Decorative planting around folkestone harbour
If you compare photos of Folkestone Harbour from 10 years ago to today, you will agree that a lot of work has been done. The derelict harbour station was full of rust, broken windows and dilapidated pathways and walls. Now, not only has the infrastructure of the station, platform, harbour arm and viaduct been renovated, but repainting and planting has also helped beautify the area. There’s new signage to help guide you to the walk ways and admire the planting.
Plants that live by the sea have to put up with a lot of seawater spray and mist in the air. Sometimes it can be windy, and at other times blazing sun and little water. To survive in these conditions you need certain traits. Here’s a guide to some of the plants you can find around Folkestone Harbour.
common mallow (Malva Sylvestris)
The deep pink flowers with distinctive stripes appear on the common mallow from June to October. It attracts insects with its funnel flowers which is important for maintaining the natural biodiversity around the site. Not only do we want to make the surroundings look good, but we want to ensure that local flora and fauna can thrive. Some might think of this plant as a weed, but remember, weeds are only plants growing in a place you don’t want them to be!
The leaves and flowers of this plant are edible and have been used in salads and herbal teas. It’s wise to pick from areas where you know the plants are clean and pesticide free. Whilst we don’t spray our plants, the routes you will find them on are very popular with dog walkers. We will leave the rest of that thought to you.
Western Gorse (Ulex gallii ‘mizen head’)
This evergreen hardy gorse spreads vertically rather than gaining much height. It has bright yellow flowers that last into the mild moments of winter which adds colour to a waning bed. The spiny branches deter wandering through the flower beds which is helpful in the restoration of the Harbour area. The flowers are attractive to bees in search of nectar which in turn helps pollinate the plant. Once the flowers have been pollinated they will sag and become less attractive as the seed pod forms beneath the yellow petals. If you have a quiet moment in late summer you might be able to hear the pods ‘pop’ and distribute the seeds around the area. Other helpful insects move the seeds along to new homes.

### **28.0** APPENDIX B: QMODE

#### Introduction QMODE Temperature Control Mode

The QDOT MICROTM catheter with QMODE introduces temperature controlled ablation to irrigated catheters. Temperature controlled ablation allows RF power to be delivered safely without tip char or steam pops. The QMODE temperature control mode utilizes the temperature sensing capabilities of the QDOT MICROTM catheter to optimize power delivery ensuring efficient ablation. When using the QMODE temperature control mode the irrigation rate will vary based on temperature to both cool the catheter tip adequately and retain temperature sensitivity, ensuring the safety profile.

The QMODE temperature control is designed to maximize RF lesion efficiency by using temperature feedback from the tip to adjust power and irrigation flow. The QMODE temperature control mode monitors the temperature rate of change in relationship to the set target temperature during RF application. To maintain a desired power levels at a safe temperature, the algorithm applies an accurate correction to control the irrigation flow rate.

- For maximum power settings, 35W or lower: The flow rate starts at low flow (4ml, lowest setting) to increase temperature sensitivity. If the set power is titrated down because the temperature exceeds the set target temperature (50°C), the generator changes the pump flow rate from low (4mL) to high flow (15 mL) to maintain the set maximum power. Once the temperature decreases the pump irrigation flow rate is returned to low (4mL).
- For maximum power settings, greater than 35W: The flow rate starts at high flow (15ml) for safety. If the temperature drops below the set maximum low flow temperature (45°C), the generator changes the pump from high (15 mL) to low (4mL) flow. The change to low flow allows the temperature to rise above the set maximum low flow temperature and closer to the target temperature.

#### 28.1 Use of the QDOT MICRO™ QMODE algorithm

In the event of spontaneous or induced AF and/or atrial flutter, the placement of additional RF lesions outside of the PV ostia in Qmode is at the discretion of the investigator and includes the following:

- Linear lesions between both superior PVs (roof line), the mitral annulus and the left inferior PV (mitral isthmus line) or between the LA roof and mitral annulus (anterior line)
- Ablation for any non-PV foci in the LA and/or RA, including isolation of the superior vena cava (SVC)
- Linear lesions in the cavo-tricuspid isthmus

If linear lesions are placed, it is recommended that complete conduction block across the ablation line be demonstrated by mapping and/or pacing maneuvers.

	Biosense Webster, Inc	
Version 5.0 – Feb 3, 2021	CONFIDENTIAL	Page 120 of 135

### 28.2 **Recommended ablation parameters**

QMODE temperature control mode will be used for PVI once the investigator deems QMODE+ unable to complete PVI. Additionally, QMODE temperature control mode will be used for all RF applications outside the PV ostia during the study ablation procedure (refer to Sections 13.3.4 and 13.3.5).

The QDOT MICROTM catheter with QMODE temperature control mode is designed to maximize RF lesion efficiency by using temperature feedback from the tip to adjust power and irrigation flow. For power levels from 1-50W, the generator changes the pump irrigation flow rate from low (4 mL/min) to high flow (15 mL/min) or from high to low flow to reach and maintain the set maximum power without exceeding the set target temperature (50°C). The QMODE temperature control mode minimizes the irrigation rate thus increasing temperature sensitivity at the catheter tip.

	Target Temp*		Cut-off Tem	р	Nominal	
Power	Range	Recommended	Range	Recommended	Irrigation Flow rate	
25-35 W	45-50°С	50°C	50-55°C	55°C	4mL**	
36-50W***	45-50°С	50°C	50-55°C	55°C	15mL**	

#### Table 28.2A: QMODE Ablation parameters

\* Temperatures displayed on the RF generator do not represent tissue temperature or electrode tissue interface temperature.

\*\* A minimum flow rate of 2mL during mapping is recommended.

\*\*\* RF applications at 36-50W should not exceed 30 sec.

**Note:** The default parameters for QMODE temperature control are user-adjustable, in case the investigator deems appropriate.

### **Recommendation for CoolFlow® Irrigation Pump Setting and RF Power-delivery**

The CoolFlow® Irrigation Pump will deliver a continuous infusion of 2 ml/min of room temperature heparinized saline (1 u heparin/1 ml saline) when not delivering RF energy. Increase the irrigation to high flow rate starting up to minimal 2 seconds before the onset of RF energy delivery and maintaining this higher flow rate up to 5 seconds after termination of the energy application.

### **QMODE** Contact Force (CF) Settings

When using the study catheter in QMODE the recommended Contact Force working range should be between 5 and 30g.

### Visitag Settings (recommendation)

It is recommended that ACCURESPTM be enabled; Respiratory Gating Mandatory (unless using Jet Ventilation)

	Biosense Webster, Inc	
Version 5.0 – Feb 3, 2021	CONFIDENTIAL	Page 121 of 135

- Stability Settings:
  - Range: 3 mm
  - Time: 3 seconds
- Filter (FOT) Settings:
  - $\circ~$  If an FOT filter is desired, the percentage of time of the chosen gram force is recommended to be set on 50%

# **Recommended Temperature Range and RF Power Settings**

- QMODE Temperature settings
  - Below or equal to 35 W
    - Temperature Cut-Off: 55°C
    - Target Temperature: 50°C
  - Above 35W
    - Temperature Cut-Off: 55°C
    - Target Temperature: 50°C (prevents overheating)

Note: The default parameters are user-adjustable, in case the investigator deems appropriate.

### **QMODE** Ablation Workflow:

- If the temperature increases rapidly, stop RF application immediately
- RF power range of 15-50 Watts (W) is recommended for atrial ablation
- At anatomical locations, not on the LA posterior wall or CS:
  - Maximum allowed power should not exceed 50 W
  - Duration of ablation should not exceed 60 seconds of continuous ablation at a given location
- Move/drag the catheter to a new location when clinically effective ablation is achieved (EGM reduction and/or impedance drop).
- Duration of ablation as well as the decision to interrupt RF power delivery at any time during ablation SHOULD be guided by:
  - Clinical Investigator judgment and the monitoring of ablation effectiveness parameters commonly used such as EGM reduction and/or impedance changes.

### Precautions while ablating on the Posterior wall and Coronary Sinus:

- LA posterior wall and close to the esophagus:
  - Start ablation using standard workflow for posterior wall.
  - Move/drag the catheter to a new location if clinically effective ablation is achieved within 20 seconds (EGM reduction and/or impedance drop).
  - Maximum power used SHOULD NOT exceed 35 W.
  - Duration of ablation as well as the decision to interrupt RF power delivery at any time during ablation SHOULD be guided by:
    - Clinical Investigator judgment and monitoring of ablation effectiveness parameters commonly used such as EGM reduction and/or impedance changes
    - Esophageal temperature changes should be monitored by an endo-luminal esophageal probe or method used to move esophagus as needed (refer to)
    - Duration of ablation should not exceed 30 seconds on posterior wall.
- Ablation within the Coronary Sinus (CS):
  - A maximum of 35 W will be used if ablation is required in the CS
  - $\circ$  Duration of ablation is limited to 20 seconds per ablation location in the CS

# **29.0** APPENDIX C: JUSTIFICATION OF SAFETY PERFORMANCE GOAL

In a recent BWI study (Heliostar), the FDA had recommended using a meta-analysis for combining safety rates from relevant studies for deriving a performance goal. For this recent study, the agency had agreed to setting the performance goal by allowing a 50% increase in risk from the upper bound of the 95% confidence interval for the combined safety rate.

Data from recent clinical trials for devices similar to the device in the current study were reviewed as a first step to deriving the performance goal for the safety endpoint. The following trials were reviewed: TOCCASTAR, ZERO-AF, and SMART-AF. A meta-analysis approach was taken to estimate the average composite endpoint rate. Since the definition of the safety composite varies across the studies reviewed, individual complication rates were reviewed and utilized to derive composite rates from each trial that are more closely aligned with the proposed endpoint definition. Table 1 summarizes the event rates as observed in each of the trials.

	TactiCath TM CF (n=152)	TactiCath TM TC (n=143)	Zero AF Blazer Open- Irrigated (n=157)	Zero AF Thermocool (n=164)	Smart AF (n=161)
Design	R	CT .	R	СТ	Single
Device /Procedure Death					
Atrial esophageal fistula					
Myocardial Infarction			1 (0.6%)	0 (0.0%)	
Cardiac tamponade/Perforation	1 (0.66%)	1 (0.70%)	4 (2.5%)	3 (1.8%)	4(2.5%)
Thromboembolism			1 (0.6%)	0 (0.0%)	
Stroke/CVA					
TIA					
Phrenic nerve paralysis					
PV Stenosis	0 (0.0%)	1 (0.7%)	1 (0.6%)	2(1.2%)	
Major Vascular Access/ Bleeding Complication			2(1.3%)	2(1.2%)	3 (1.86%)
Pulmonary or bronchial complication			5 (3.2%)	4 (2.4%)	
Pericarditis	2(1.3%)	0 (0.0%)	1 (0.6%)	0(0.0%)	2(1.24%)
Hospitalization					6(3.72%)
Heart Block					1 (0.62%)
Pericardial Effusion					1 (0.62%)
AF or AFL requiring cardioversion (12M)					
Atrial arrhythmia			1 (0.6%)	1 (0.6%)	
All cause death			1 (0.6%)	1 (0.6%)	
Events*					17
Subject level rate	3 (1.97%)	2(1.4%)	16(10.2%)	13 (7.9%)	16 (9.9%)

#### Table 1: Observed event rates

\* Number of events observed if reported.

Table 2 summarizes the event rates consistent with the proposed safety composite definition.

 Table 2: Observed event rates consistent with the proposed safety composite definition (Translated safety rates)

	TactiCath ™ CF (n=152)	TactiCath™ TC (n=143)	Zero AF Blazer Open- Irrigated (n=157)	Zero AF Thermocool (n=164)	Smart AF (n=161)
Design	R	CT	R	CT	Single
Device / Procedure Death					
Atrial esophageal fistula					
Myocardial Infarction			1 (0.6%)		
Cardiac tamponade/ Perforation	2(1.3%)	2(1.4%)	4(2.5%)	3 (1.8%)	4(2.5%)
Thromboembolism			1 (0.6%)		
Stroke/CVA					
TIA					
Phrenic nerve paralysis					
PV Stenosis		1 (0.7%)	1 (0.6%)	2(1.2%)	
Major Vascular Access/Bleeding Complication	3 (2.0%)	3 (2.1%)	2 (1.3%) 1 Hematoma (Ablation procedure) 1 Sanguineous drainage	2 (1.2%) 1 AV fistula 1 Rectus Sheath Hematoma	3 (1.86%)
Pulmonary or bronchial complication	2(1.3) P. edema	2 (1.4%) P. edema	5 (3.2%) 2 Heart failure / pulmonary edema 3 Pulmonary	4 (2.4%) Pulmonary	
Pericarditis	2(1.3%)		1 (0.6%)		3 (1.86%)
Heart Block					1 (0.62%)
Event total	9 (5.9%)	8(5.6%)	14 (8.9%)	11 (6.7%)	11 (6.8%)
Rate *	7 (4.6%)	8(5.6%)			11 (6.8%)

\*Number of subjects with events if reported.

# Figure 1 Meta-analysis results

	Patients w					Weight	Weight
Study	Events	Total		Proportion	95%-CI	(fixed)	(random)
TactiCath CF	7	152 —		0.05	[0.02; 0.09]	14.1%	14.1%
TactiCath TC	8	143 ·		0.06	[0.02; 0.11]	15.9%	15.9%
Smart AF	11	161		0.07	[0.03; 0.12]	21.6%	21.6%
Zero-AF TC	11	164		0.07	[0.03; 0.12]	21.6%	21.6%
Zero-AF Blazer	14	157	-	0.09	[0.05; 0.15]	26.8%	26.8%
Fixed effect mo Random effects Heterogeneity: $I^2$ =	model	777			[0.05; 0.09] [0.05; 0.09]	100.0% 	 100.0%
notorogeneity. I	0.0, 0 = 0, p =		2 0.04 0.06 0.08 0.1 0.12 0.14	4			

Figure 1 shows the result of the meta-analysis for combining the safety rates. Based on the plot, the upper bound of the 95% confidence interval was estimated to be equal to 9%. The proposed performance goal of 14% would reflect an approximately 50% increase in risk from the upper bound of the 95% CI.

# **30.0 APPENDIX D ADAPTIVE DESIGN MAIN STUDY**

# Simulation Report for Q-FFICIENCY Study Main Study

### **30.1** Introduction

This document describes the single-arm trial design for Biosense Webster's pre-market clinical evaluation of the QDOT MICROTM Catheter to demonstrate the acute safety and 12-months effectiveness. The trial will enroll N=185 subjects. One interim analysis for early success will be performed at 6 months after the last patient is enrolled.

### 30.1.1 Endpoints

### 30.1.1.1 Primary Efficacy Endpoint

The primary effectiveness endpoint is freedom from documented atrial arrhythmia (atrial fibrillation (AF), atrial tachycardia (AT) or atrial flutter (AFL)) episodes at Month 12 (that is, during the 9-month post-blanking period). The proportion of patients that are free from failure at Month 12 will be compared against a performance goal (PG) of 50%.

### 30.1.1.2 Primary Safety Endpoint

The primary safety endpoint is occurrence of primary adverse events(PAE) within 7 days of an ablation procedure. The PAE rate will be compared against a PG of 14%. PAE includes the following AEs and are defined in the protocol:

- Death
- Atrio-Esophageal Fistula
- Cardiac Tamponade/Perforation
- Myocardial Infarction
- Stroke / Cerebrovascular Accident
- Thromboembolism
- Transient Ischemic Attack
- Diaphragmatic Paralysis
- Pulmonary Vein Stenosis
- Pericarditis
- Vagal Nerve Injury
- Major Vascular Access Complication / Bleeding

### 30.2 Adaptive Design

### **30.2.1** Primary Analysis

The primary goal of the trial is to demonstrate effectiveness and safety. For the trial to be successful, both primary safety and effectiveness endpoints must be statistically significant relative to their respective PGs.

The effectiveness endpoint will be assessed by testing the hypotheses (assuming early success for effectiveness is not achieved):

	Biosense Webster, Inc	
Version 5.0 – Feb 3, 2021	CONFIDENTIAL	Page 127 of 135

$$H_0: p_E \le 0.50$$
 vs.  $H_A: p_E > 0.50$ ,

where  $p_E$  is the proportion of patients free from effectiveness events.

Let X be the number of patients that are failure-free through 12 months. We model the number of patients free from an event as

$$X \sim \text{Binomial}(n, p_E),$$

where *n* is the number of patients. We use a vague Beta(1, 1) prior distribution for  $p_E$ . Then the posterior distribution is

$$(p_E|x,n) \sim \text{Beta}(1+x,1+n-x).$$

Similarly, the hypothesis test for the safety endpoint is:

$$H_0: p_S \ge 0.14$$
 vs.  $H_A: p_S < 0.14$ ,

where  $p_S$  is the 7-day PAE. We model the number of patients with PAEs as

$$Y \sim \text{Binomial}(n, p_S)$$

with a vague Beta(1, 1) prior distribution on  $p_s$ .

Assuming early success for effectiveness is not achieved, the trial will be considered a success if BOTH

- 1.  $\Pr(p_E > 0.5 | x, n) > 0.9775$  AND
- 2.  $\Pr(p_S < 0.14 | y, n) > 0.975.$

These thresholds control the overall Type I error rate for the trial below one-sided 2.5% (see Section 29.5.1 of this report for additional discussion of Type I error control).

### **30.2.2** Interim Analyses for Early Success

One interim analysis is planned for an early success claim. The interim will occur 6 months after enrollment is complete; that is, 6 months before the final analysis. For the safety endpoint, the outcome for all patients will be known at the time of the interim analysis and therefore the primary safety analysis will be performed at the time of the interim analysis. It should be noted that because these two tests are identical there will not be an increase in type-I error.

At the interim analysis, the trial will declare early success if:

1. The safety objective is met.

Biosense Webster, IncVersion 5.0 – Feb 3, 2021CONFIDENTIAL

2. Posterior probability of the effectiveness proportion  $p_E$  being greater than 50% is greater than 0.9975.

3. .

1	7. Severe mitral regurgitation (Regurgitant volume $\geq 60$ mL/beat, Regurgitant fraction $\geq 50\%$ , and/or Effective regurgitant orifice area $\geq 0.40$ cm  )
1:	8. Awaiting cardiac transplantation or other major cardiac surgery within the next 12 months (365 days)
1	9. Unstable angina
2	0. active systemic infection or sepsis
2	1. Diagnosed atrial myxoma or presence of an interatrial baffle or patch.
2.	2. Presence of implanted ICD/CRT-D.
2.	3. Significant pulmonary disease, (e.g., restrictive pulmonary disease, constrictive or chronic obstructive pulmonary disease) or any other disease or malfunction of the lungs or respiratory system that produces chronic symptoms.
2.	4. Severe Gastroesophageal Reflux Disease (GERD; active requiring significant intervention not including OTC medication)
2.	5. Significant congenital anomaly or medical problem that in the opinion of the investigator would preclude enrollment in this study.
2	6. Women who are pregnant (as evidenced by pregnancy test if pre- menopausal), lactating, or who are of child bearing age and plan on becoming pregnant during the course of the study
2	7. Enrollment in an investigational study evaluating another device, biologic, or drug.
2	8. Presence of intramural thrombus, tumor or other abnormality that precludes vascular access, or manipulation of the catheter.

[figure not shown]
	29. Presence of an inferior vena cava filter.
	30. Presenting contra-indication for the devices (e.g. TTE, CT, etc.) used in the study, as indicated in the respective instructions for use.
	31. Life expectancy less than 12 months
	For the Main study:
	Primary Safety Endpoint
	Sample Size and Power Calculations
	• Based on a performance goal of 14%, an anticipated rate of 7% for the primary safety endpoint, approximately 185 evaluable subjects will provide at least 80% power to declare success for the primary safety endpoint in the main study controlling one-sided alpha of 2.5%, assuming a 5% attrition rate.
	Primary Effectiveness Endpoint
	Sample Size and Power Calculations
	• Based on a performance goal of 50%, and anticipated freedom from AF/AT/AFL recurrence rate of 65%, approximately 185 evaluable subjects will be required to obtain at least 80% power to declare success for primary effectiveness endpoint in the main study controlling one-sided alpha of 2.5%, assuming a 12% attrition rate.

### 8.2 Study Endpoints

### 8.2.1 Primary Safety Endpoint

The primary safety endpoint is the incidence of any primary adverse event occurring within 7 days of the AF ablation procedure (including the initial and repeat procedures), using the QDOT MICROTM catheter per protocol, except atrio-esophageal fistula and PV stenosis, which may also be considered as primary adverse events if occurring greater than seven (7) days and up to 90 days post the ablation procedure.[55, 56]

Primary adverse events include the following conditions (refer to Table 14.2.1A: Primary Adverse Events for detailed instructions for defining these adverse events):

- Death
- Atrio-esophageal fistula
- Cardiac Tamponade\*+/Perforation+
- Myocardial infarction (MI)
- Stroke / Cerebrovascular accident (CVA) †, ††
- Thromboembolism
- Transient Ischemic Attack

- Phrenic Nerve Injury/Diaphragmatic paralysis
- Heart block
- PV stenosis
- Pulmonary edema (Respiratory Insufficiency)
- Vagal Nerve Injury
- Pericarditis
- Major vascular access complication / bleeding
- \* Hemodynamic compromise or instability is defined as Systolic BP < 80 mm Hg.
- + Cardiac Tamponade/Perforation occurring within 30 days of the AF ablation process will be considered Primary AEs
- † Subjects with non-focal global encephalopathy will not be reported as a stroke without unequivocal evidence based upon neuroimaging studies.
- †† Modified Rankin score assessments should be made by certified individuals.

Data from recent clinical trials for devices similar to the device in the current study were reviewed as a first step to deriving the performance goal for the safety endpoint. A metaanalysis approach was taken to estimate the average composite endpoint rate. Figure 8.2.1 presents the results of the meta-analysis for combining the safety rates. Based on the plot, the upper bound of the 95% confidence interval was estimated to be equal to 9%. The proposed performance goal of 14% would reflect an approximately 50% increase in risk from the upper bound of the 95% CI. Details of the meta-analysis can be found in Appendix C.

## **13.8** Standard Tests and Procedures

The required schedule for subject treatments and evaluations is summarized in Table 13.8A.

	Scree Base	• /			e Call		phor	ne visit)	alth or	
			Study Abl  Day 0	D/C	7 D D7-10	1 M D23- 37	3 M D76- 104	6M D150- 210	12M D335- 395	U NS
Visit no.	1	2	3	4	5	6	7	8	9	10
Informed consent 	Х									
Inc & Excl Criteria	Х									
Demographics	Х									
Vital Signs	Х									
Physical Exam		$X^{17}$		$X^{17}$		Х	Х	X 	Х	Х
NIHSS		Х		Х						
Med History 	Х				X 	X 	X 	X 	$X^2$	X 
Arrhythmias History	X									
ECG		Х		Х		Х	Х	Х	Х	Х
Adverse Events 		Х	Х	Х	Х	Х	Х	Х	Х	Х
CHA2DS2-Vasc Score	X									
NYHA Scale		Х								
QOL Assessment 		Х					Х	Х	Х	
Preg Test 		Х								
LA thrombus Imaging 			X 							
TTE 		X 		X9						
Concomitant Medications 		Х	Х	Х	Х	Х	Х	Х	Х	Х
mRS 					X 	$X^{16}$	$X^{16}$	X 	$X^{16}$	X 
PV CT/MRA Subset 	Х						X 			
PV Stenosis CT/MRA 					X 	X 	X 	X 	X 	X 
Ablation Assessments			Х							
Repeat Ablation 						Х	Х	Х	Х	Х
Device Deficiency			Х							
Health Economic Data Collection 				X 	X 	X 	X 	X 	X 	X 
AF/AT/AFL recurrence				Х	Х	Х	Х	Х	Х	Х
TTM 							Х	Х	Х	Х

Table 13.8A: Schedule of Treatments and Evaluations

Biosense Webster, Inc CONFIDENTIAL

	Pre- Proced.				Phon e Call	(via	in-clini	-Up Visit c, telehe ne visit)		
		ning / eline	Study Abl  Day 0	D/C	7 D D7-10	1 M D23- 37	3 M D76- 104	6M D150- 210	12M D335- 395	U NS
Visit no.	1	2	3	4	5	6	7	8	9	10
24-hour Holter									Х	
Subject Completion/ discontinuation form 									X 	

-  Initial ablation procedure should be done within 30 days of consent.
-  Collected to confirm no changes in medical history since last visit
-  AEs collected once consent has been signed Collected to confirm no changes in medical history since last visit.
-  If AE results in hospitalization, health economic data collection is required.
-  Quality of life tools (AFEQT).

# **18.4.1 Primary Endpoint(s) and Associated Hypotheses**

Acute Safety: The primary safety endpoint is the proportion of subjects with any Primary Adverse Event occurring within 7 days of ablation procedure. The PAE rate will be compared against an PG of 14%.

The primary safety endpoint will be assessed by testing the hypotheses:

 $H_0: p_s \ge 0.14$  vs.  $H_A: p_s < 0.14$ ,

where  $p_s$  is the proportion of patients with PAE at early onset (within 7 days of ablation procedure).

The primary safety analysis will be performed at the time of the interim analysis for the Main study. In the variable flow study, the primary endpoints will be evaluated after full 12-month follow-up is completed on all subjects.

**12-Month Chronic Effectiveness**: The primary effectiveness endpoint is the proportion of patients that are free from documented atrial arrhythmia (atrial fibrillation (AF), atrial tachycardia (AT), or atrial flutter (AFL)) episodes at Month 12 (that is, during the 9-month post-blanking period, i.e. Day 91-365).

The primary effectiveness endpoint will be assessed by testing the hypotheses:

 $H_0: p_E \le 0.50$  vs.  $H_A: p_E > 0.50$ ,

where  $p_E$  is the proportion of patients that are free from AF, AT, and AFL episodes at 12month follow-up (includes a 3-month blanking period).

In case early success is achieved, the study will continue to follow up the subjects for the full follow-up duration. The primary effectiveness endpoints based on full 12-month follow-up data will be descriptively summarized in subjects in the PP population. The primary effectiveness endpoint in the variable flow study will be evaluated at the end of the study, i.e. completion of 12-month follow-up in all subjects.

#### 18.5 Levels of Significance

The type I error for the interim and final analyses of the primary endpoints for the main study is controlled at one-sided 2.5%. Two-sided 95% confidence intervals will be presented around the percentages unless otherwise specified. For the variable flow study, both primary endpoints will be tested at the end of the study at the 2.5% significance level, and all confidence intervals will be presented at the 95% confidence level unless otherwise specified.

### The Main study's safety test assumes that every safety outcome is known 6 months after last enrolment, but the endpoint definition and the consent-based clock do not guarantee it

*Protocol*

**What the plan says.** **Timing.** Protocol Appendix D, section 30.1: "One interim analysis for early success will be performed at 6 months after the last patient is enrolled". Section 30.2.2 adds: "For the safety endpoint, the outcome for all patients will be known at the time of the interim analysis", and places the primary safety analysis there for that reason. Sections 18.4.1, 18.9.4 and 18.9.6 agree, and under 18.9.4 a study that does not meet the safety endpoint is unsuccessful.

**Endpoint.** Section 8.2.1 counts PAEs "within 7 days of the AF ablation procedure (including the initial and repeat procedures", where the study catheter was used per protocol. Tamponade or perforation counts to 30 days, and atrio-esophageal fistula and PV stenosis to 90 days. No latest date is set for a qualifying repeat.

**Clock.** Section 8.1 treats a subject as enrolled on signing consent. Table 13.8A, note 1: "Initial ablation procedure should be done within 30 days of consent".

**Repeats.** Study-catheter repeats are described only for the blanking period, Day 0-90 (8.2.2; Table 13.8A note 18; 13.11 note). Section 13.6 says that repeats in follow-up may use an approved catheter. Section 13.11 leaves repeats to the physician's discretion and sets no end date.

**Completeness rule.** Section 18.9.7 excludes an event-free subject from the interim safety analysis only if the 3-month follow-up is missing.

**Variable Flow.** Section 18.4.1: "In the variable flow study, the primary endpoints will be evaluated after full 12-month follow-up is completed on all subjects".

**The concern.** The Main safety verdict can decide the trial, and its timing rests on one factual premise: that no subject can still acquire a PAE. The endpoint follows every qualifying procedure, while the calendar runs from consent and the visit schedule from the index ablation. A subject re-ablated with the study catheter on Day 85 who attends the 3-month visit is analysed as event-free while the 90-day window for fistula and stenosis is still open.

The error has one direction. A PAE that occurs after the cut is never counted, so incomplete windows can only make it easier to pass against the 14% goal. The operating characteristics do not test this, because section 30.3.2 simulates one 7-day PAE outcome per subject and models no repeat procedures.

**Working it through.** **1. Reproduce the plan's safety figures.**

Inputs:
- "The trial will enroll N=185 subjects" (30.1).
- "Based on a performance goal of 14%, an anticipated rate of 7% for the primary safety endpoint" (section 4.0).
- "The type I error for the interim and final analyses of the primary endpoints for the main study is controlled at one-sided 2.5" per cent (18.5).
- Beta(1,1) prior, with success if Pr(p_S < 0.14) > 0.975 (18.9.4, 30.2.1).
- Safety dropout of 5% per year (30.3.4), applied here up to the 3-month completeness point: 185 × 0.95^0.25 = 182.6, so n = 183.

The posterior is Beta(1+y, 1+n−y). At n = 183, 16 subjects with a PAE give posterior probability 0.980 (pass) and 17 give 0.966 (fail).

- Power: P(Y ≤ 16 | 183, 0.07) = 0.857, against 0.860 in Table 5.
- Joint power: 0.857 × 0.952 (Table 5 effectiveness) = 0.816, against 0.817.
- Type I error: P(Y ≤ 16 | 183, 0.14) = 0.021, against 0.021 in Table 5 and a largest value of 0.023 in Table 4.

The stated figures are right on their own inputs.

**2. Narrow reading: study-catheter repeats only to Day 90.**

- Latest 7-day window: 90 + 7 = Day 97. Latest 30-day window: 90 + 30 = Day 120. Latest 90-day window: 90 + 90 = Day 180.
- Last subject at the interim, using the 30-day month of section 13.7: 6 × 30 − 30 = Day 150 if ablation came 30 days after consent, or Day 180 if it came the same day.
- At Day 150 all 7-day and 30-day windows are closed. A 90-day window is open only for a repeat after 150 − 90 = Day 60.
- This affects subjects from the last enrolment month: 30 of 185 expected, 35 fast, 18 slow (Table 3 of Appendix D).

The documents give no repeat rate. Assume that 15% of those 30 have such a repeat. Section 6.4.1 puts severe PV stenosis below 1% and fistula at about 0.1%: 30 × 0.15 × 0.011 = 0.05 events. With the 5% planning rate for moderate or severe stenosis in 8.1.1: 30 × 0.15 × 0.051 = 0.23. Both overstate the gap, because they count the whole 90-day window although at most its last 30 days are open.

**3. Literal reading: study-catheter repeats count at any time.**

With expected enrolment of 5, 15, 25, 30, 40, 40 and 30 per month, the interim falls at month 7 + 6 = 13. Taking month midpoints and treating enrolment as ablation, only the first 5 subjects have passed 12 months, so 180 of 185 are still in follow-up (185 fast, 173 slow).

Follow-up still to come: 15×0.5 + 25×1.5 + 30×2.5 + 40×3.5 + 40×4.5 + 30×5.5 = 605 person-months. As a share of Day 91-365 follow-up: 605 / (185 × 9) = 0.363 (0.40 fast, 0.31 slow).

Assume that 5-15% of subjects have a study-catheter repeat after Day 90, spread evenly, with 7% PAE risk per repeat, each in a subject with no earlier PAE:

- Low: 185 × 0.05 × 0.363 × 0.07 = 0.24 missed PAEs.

cotton lavender (Santolina chamaecyparissus)
Cotton Lavender has no relation to either the cotton plant or lavender! Its leaves give off an aromatic scent when bruised. This plant is native to the Mediterranean which adds that certain feel to the Harbour Seafront. It’s also an indication of the climate being warm enough to support this plant throughout the winter on the South Coast. Cotton lavender likes a well-drained soil, as do all of these plants you’ll find around the site. The soil is quite poor too due to the nature of the terrain and these hardy plants enjoy living here. You will find the cotton lavender in the shadier areas such as through Folkestone Harbour Station. During the summer months there are delicate yellow flowers to be seen.
viper’s bugloss (Echium vulgare)
This wonderful native plant to southern coastal UK’s stem resembles a viper’s body. It has blue flowers from May to September but it’s the hairy, spotted stems that give it its name. Again this provides food for many insects including red and buff-tailed bumble bees. You will see many different butterflies and honey bees around these plants across the summer months too. The word ‘bugloss’ comes from the Greek for ox’s tongue. If you stroke the leaves you’ll find them rough, apparently like an ox’s tongue.
Switchgrass (Panicum vigatum)
Switchgrass is an important plant to grow not only for improving the soil condition but also for providing a habitat for local wildlife. It is dormant through the colder months and needs some warmth to reinvigorate it after that hibernation. Switchgrass is found in sunny spots with moist soil and is used as a biofuel in farming. It’s connection to the soil is to prevent soil erosion and the plant is tolerant of salty conditions which suits living by the sea. The leaves have a blueish tinge during the summer, turning yellow/orange in autumn and falling back in the winter. Once the flowers have turned to seed they make good winter food for foraging birds.
As the weather improves, and the plants become established, it will be clear to see what can be enjoyed throughout the year.